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Society and Morals, Perceptions, National Issues

For me, this is a tricky post to write. As a rule, I am opposed to boycotts for any reason. They are often based on incomplete and exaggerated information, are usually ineffective except for the protestors who get pictures published in news media and have little or no lasting constructive effect. The latter is true because corporations have personalities, generally set by the CEO. These personalities will not be changed by a one-time event like a boycott, even if it is successful in changing a specific policy. Eventually, the corporation will revert to character and continue to perform in its typical fashion.

However, there are issues that press my hot button, and this is one of them. There is a growing boycott effort within the pro-life movement against Pepsi--more specifically, PepsiCo--involving the employment of Senomyx Corporation, an established biotech company, for high-tech taste testing. The products involved are flavor enhancers which serve to increase the effectiveness of flavors. The problem is, Senomyx tests the effectiveness of these flavor enhancers via a Frankensteinian method utilizing  kidney cells from an aborted baby. The baby was aborted in 1970 and his or her kidney cells "harvested". These cells were then isolated, replicated and cultured in a growth medium. They are designated HEK293, for Human Embryonic Kidney, the 293rd attempt to successfully establish the cell line, which persists to this day.

It must be clearly understood that PepsiCo does not employ anything from an aborted baby in its products. It only employs a corporation to test its products that employs a cell line derived from an aborted baby. Also, Senomyx provides services utilizing HEK293 to many other companies. (I was unable to identify any of them as the boycott effort involves only PepsiCo at the present time.)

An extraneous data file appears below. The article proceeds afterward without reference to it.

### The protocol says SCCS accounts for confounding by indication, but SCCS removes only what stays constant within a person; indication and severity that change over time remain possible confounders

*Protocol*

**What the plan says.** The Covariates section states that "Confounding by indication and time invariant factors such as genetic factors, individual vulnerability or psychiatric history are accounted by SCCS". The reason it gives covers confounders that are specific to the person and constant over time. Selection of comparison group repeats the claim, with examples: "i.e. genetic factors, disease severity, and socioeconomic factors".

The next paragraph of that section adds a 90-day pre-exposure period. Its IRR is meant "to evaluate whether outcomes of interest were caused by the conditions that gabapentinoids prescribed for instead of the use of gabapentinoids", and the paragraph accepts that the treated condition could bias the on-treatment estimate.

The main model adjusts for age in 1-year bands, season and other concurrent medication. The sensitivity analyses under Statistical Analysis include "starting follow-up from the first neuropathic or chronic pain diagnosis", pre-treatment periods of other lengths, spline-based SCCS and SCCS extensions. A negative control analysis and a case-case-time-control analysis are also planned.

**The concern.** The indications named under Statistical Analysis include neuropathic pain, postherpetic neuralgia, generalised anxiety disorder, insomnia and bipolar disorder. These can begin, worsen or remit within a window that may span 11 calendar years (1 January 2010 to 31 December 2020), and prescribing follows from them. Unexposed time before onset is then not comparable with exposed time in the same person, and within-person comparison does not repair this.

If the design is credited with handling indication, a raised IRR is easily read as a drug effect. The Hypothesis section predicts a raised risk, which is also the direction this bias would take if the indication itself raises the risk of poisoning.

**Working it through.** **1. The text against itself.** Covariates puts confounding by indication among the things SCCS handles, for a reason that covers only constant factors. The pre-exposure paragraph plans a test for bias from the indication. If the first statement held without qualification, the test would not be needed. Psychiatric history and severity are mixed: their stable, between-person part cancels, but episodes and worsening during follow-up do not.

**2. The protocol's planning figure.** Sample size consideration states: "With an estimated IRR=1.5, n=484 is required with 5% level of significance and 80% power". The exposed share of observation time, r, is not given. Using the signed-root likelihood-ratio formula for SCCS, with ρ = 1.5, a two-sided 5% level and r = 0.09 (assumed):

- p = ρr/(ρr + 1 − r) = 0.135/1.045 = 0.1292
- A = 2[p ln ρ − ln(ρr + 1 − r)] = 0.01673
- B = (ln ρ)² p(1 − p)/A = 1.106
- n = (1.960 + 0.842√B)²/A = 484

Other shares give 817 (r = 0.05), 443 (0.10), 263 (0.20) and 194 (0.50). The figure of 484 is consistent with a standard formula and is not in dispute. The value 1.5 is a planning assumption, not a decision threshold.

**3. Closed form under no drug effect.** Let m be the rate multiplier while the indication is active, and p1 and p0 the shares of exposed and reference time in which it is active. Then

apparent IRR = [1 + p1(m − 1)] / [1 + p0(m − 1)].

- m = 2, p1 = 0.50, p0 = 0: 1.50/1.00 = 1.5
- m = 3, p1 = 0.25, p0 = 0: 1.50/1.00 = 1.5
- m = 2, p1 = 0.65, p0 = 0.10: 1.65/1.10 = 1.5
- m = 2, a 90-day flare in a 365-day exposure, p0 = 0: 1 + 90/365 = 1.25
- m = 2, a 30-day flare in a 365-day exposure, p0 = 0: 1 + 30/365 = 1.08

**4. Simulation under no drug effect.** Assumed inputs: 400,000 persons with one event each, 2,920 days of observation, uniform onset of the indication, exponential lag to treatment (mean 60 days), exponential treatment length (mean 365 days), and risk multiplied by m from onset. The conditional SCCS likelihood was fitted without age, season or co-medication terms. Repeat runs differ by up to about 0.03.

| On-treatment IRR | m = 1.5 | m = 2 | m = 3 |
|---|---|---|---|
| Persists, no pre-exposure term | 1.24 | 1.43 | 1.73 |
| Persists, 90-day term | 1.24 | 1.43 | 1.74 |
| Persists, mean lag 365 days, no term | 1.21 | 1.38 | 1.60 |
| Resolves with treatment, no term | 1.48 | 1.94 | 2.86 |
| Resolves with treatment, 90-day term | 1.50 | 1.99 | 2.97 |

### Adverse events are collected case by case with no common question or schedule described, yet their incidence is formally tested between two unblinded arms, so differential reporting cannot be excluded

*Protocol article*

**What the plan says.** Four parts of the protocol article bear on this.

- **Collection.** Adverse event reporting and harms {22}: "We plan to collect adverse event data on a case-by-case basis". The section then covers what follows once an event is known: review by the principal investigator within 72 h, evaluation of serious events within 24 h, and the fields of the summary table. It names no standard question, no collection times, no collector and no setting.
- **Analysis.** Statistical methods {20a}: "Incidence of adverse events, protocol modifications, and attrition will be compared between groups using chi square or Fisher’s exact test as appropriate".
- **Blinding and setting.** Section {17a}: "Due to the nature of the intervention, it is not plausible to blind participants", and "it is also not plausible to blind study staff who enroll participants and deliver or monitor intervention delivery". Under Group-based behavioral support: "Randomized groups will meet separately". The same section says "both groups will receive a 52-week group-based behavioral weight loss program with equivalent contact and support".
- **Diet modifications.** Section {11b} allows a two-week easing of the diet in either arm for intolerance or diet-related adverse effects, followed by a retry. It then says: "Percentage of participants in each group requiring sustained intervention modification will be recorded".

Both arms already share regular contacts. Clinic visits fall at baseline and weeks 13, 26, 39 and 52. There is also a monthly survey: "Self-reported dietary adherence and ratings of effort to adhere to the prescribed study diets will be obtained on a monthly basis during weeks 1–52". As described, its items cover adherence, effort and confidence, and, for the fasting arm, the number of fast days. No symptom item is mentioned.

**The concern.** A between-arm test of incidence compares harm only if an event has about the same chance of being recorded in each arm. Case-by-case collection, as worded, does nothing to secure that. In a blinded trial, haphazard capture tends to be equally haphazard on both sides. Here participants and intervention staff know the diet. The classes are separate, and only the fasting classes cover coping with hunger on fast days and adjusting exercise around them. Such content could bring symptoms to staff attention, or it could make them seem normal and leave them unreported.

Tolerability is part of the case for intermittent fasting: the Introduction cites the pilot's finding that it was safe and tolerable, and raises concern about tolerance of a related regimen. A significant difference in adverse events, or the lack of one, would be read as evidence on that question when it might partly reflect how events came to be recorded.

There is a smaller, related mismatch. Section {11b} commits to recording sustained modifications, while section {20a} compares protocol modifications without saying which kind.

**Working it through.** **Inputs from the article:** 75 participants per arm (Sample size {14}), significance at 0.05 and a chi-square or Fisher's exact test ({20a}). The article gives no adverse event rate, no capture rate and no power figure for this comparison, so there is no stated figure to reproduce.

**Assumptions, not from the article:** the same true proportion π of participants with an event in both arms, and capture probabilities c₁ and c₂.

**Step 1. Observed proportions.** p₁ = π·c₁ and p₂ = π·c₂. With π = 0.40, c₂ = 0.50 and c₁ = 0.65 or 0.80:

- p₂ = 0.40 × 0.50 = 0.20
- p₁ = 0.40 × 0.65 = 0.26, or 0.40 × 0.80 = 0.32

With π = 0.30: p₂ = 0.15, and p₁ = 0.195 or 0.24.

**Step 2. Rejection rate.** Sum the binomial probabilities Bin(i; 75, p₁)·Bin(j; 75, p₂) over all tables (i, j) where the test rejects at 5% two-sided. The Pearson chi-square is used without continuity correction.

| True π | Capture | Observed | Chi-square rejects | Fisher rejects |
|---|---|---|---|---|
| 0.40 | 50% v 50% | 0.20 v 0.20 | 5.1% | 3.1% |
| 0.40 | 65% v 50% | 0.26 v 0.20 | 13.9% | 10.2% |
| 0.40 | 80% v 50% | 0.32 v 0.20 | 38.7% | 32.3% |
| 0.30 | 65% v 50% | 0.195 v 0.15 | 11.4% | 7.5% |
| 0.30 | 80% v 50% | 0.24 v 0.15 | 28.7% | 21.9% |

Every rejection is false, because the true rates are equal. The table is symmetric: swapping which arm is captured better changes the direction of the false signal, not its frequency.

To provide a clearer understanding of the situation, I will attempt to explain the process employed by Senomyx.

(This illustration was obtained from a blog post by Dr. Gerard M. Nadal and the following technical discussion draws on information from that post.)

The green parallel lines represent the cell walls of the tongue's taste buds that interact with food and beverages to create the sensation of taste. The purple "signaling agnoist" represents the food molecule creating the taste sensation. It mates with a cell receptor designed for that type of molecule. The receptor is triggered to carry this agnoist response inside the taste bud cell, interacting with a series of proteins, called "G-proteins", to producing responses within the taste bud cell, producing several processes that generate nerve fiber impulses that the brain interprets as a certain taste. (I am not going to try to explain these processes in detail, even if I could.)

HEK293 allows Senomyx to generate the protein responses that simulate the taste bud's response to various "flavor enhancer" agnoists without the use of actual taste bud cells. (I suppose they're to hard to replicate, or something.) Senomyx does this for a number of corporations, including PepsiCo and Campbell Soup which dropped Senomyx after being notified of the negative response in the pro-life community. (Interestingly, both PepsiCo and Campbell's are Nestlé companies.) PepsiCo has specifically refused to drop Senomyx, which is the crux of the protest action. In fairness, Campbell Soups has little competition; Pepsi is in a knock-down, drag out battle with Coke that they are losing.

Now to the ethics. Yes, it was only a single aborted baby over 40 years ago. The problem is the slippery slope. As Dr. Nadal points out, the use of this type of biotech testing is very common. It is inconceivable that HEK293 is the only cell line being so utilized, obtained from other aborted babies. Senomyx seems to be a very successful company and certainly has imitators, or soon will have.

How many aborted babies will be used to provide the commercial means for profit? The use of human remains, especially from a controversial and--to many--abhorrent process like abortion, for commercial benefit and profit is at best ethically questionable and at worst, criminal. The critical question is, where does this stop?

At least embryonic stem cell research has the claimed potential--I have my doubts--for major human benefit in the cure of spinal injury, Parkinson's and other debilitating conditions. Soft drinks, soups and other foodstuffs, many of the junk food variety, suffer mightily from a lack of comparable benefit. (For the record, PepsiCo also produces Frito-Lay, Tropicana, Quaker and Gatorade products.)

The use of aborted baby parts for flavor augmentation frankly leaves a very bad taste in my mouth. Maybe this is one boycott I will support.

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